I had never met any of them before the mission, so I was a bit anxious as to how our interactions would pan out. My flight was delayed, and I arrived at the hotel at around 2am. We had two rooms, a boys room and a girls room. Ryan, our commander, had texted me the room number and had gone to sleep.
Passing out. I’ll get up to open the door when you knock. You can crash in the 1st bed with me I don’t care.
Right away, I knew I had found my people. They were all about the mission and doing what needs to be done. Those who are squeamish or shy won’t last long in a Mars simulation, let alone an actual mission. Knowing that put me at ease.
The crew quickly grew into a small family. In our small space, we had to interact directly with one another and rapidly became accustomed to each other. Over a dinner of freeze dried meats and veg with rice we would discus space policy, international cooperation, our local Mars advocacy efforts, and who just farted. We became like siblings and that provided the opportunity to communicate openly and vulnerably with each other. This allowed us to really understand each other and operate more efficiently.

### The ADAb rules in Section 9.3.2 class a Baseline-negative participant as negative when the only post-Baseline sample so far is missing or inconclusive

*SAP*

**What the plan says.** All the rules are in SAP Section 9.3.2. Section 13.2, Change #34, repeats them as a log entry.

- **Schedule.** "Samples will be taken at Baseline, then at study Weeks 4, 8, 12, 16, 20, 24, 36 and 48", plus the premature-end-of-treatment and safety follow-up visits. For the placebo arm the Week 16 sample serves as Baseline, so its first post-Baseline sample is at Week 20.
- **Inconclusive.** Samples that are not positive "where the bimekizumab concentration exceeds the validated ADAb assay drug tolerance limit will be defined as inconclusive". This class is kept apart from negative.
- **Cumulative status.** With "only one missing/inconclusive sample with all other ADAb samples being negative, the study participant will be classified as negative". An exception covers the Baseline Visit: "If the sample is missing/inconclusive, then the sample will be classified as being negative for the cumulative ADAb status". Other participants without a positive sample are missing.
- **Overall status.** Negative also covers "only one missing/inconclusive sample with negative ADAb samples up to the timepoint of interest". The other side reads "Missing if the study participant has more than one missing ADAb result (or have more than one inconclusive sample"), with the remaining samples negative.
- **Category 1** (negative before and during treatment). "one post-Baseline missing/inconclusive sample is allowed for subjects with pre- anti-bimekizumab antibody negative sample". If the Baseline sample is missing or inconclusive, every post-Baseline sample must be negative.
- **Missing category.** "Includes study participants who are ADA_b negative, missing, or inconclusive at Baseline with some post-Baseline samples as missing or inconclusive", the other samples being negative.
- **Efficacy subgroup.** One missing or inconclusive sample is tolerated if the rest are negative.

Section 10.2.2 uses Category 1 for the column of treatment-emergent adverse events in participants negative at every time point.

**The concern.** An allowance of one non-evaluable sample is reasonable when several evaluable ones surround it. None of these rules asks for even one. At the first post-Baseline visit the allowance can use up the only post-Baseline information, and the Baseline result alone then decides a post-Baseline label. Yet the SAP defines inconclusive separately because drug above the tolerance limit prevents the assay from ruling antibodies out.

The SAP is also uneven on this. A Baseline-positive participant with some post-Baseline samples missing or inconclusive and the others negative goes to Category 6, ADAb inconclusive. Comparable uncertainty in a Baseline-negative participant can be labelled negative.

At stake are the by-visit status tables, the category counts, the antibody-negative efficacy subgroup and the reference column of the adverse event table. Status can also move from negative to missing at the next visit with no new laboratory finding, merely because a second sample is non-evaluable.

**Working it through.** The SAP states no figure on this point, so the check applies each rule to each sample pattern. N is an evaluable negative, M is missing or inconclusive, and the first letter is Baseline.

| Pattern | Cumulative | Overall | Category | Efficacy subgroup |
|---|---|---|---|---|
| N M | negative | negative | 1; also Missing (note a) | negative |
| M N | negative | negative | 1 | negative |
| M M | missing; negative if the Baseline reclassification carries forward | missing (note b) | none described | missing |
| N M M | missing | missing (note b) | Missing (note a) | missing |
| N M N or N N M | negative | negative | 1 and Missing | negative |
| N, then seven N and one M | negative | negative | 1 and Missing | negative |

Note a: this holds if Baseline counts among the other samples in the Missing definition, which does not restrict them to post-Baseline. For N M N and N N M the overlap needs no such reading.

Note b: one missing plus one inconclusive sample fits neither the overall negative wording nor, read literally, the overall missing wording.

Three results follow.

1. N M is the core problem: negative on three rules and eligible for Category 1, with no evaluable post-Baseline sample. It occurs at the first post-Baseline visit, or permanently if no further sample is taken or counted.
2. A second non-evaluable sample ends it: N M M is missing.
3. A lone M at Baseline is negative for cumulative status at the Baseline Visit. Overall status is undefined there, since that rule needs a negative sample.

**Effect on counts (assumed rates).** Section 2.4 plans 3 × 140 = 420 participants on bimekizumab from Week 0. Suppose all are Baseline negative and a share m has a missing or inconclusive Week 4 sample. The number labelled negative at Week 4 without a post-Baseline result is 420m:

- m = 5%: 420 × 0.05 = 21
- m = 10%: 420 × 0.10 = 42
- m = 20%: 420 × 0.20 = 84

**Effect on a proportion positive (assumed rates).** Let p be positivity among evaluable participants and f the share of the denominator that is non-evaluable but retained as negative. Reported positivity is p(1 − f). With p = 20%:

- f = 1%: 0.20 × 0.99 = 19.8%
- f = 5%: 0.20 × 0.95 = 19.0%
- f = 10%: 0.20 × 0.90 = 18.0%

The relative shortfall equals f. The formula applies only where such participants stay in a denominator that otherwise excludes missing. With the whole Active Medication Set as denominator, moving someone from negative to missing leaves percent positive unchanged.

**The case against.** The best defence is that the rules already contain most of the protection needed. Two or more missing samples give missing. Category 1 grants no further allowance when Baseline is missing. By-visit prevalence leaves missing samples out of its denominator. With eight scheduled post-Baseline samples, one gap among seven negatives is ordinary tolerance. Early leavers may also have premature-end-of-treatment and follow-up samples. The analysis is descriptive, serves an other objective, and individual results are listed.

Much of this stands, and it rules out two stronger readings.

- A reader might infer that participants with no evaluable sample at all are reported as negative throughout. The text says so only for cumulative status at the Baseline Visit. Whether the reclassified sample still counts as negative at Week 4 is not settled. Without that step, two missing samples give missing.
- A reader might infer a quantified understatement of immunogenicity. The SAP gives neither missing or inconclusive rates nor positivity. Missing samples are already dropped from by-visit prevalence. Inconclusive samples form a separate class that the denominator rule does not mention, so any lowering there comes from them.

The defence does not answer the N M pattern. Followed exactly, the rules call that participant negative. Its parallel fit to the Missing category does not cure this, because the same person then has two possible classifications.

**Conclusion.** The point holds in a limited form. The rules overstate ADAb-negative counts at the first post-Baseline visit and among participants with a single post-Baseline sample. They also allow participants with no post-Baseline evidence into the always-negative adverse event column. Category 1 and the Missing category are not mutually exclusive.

Touch became an important communication tool as a necessity; a tool that is absent from a normal working space. You had to put a hand on someone back to let them know you were behind reaching for a dish, or helping someone buckle their EVA suit up. This way of operating reminded my of time in the military, where you trusted those around you, and relied on them for your survival. It’s a good feeling.